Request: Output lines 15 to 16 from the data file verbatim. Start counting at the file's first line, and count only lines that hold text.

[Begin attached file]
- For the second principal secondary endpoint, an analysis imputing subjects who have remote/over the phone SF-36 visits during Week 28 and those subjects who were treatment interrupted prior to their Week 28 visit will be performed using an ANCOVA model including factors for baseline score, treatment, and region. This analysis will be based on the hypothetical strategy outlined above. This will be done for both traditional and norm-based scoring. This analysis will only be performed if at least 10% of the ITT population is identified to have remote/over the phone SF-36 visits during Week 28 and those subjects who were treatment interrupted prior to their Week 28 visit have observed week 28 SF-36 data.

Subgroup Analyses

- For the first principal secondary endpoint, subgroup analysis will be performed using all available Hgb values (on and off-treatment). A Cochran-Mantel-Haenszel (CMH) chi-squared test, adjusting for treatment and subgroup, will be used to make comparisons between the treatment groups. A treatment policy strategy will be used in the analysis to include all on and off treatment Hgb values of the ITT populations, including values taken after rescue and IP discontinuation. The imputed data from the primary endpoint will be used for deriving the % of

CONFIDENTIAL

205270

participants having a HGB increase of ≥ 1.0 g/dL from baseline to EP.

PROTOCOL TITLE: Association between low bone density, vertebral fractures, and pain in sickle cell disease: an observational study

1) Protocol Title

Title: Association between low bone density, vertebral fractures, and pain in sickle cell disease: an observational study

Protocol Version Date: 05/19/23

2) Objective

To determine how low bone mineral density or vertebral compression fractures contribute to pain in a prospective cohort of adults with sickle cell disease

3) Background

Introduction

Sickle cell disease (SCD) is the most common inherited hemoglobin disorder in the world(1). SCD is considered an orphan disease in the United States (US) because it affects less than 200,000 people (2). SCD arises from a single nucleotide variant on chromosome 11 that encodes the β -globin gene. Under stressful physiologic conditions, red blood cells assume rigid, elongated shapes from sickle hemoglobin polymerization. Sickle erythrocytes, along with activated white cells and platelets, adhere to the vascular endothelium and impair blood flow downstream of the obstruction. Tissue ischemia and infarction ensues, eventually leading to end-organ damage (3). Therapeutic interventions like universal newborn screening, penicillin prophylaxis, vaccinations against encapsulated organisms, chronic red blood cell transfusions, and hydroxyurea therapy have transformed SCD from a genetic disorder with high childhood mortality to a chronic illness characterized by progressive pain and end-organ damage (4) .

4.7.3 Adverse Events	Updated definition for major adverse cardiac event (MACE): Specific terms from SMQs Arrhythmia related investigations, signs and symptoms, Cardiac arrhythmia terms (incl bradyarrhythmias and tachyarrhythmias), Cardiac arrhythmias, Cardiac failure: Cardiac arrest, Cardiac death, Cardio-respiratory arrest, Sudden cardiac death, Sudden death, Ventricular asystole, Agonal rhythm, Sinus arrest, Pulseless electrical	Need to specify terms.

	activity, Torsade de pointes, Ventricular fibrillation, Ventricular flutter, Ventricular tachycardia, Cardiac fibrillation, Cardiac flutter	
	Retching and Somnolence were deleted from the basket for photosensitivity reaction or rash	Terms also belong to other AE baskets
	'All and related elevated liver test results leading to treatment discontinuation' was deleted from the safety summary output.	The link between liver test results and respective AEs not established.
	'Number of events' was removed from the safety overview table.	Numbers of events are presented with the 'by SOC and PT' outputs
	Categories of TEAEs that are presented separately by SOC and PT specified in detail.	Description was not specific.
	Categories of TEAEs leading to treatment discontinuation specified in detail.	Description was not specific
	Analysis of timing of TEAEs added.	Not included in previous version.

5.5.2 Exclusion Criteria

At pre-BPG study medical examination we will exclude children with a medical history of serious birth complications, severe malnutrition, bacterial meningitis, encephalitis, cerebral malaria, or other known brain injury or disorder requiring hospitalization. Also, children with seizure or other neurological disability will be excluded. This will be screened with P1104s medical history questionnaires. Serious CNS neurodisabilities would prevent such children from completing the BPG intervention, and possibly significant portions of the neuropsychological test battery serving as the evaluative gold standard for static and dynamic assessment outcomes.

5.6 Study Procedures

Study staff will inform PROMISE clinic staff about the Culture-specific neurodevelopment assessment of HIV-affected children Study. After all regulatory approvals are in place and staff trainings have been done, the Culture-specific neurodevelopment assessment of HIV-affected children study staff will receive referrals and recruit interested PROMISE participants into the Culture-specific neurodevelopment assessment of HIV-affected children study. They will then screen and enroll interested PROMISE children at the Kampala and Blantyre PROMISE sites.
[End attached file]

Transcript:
Sickle cell disease (SCD) is the most common inherited hemoglobin disorder in the world(1). SCD is considered an orphan disease in the United States (US) because it affects less than 200,000 people (2). SCD arises from a single nucleotide variant on chromosome 11 that encodes the β -globin gene. Under stressful physiologic conditions, red blood cells assume rigid, elongated shapes from sickle hemoglobin polymerization. Sickle erythrocytes, along with activated white cells and platelets, adhere to the vascular endothelium and impair blood flow downstream of the obstruction. Tissue ischemia and infarction ensues, eventually leading to end-organ damage (3). Therapeutic interventions like universal newborn screening, penicillin prophylaxis, vaccinations against encapsulated organisms, chronic red blood cell transfusions, and hydroxyurea therapy have transformed SCD from a genetic disorder with high childhood mortality to a chronic illness characterized by progressive pain and end-organ damage (4) .

4.7.3 Adverse Events	Updated definition for major adverse cardiac event (MACE): Specific terms from SMQs Arrhythmia related investigations, signs and symptoms, Cardiac arrhythmia terms (incl bradyarrhythmias and tachyarrhythmias), Cardiac arrhythmias, Cardiac failure: Cardiac arrest, Cardiac death, Cardio-respiratory arrest, Sudden cardiac death, Sudden death, Ventricular asystole, Agonal rhythm, Sinus arrest, Pulseless electrical	Need to specify terms.